Here’s why Roy Keane might be receiving a call from the new Man United CEO

Roy Keane could get Manchester United call.

Roy Keane could be receiving a call from the new Man United CEO, as the club looks to build bridges with former players.

Richard Arnold, who was recently named CEO of the Premier League giants, is reportedly keen to get the Man United old boys onside as he gets stuck into his new role.

The Athletic reports that the new man has already gotten in touch with Gary Neville, one of the most vocal critics of Arnold’s predecessor Ed Woodward, while some of Neville’s former teammates can also expect a call.

Richard Arnold contacts Man United legends.

“Arnold has already started canvassing opinion from the ex-players who have been the most vocal during the club’s years of drift,” Daniel Taylor writes.

“The Athletic’s information is that he has already contacted Neville and it is understood that Arnold intends to do the same (or already has in some cases) with some of the other ex-United players who are now working as television pundits.

“The line of communication will remain open and Arnold will be hoping he can avoid the kind of scrutiny that eventually led to Neville, and others, questioning whether United would be better without Woodward calling the shots.”

The Man United punditry brigade.

The football media landscape in England is currently dotted with ex-United players who were part of Alex Ferguson’s all-conquering sides of the 1990s and 2000s.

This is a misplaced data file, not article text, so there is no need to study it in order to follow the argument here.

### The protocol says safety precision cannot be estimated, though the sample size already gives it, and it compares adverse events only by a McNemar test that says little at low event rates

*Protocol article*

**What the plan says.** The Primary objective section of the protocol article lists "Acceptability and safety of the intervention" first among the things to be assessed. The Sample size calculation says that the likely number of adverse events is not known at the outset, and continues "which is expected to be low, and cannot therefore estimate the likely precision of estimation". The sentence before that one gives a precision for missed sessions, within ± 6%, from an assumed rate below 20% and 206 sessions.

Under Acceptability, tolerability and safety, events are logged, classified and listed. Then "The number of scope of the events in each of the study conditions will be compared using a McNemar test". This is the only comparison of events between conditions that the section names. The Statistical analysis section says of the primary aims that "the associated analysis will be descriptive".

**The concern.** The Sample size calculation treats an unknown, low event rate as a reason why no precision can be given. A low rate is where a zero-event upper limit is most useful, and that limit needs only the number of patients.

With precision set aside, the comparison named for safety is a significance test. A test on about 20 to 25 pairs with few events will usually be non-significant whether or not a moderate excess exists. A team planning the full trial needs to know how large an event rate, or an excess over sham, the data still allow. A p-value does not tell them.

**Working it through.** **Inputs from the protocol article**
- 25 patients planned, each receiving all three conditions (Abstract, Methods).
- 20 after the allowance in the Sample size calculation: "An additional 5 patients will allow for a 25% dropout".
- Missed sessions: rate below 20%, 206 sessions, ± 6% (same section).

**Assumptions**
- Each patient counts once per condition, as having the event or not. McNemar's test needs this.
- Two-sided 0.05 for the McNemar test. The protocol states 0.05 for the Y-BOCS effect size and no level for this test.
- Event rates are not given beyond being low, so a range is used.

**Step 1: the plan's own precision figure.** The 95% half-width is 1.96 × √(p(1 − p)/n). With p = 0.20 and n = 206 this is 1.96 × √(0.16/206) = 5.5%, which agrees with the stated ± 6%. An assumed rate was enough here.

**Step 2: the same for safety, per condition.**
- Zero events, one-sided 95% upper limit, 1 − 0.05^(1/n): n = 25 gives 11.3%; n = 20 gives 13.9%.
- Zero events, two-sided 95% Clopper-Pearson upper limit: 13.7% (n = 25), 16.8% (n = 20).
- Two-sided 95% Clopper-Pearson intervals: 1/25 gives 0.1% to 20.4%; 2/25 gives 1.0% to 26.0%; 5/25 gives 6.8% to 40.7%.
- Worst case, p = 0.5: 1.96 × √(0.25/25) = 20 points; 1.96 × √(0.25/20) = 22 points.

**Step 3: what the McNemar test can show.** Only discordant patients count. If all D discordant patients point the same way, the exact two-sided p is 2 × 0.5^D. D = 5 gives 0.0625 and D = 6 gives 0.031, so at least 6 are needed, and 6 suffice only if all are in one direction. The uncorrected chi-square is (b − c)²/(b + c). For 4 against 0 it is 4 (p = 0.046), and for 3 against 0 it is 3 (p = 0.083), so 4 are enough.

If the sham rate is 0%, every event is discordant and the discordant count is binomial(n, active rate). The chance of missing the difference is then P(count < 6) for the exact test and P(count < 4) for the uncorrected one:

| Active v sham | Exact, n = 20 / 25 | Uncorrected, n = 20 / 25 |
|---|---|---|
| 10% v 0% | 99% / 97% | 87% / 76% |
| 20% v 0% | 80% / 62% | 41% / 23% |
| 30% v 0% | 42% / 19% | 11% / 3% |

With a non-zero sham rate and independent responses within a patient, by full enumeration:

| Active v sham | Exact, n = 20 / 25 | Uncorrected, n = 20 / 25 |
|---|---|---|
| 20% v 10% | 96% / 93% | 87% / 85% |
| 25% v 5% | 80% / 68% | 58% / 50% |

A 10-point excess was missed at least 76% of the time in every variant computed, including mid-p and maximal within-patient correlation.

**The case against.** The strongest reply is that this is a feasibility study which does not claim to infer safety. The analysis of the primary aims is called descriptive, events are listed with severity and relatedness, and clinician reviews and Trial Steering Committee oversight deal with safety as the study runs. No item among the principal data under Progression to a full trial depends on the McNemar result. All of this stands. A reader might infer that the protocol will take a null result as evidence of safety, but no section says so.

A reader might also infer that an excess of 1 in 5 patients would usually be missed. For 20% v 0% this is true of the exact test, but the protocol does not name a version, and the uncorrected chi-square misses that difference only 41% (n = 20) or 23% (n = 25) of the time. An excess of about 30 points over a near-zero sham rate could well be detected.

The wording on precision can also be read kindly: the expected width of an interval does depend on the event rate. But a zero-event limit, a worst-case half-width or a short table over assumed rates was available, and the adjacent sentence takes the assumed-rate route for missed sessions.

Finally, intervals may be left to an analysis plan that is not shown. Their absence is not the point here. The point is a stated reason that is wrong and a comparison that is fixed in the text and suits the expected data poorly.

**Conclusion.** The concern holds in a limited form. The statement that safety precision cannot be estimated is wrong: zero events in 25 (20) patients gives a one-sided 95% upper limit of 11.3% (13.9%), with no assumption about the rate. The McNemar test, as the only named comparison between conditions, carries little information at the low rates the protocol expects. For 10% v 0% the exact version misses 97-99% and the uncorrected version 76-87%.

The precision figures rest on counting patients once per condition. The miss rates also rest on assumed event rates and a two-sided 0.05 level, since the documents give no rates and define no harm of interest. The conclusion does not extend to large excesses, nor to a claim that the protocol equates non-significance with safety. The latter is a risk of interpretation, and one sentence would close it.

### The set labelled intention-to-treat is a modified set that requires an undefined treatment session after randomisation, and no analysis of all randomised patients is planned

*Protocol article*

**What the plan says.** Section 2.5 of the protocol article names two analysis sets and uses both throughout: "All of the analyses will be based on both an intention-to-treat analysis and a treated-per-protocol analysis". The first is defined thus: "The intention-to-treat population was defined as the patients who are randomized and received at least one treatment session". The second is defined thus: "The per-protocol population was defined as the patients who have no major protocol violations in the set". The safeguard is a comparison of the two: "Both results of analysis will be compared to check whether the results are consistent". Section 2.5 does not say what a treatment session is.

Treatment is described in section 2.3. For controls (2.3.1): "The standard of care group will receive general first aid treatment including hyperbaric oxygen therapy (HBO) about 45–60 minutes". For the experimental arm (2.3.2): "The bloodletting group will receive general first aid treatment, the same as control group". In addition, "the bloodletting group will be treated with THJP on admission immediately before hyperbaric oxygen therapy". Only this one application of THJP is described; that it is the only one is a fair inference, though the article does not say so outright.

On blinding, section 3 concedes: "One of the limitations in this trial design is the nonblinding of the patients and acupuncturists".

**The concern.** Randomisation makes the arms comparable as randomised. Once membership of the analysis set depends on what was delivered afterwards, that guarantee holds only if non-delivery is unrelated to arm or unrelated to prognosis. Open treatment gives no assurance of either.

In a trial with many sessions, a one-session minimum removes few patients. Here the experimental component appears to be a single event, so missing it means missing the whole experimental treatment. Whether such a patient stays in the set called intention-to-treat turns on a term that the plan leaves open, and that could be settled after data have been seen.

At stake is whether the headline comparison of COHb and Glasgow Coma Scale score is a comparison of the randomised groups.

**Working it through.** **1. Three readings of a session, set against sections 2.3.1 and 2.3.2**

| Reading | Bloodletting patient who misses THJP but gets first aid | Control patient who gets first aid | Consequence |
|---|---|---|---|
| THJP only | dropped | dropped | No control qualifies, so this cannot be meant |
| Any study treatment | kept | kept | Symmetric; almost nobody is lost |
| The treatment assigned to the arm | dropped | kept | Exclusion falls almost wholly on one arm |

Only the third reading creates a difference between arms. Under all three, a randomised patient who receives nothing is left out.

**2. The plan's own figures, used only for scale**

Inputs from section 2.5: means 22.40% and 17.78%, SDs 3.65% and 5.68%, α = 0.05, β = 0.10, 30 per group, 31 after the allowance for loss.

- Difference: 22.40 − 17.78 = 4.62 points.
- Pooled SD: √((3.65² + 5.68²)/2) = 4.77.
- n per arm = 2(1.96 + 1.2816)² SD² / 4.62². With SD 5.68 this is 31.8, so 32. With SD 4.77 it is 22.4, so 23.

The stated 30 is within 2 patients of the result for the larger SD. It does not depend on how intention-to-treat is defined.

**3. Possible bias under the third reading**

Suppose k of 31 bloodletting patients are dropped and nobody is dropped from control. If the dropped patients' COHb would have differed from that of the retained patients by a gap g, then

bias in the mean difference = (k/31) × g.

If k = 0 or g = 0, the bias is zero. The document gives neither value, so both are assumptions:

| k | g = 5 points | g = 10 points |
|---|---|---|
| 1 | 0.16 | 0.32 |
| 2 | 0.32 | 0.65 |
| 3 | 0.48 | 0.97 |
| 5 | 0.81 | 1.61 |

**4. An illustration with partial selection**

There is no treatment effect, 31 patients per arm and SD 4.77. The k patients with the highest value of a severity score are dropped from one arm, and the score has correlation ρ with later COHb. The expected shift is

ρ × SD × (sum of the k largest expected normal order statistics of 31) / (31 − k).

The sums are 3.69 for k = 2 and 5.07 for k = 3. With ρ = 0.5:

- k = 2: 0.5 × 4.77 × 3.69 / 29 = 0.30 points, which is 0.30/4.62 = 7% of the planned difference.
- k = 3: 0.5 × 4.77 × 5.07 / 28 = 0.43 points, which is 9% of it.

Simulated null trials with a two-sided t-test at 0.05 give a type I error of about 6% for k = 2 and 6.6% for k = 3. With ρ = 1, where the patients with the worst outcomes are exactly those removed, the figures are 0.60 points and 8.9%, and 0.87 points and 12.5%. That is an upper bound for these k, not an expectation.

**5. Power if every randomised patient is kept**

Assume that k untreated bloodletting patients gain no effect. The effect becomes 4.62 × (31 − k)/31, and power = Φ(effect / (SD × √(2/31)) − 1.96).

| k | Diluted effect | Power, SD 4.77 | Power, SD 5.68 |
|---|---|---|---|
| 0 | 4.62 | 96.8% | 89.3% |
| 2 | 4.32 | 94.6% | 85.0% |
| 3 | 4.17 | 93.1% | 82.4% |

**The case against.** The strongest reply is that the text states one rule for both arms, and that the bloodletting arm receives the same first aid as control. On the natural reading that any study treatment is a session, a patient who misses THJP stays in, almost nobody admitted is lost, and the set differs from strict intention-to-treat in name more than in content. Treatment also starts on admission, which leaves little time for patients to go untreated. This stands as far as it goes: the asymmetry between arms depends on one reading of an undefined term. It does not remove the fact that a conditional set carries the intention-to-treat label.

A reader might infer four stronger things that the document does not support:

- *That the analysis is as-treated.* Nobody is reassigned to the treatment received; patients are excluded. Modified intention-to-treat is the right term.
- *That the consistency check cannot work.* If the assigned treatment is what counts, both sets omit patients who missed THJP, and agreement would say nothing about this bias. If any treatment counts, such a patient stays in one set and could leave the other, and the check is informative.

Neville and Keane are key members of Sky’s punditry line-up, while Paul Scholes and Rio Ferdinand are regularly seen on BT Sport’s Premier League and Champions League coverage.

They have all been critical of the Man United hierarchy at one time or another, while the players on the pitch came in for huge criticism during Ole Gunnar Solskjaer’s time in charge.

The Norwegian was himself a popular member of Ferguson’s squad during his time as a player, and it has been argued that his former teammates were protective of him as the team struggled.

However, as Solskjaer’s spell in the dugout hurtled toward an inevitable end last autumn, it appeared that his old friends ran out of ways to back him.

If Monday’s reports are to be believed, Arnold would be happy to start off on a clean slate with these powerful voices, and with Keane arguably being the most acid-tongued among the lot, the new CEO could do a lot worse than picking up the phone to Corkman.

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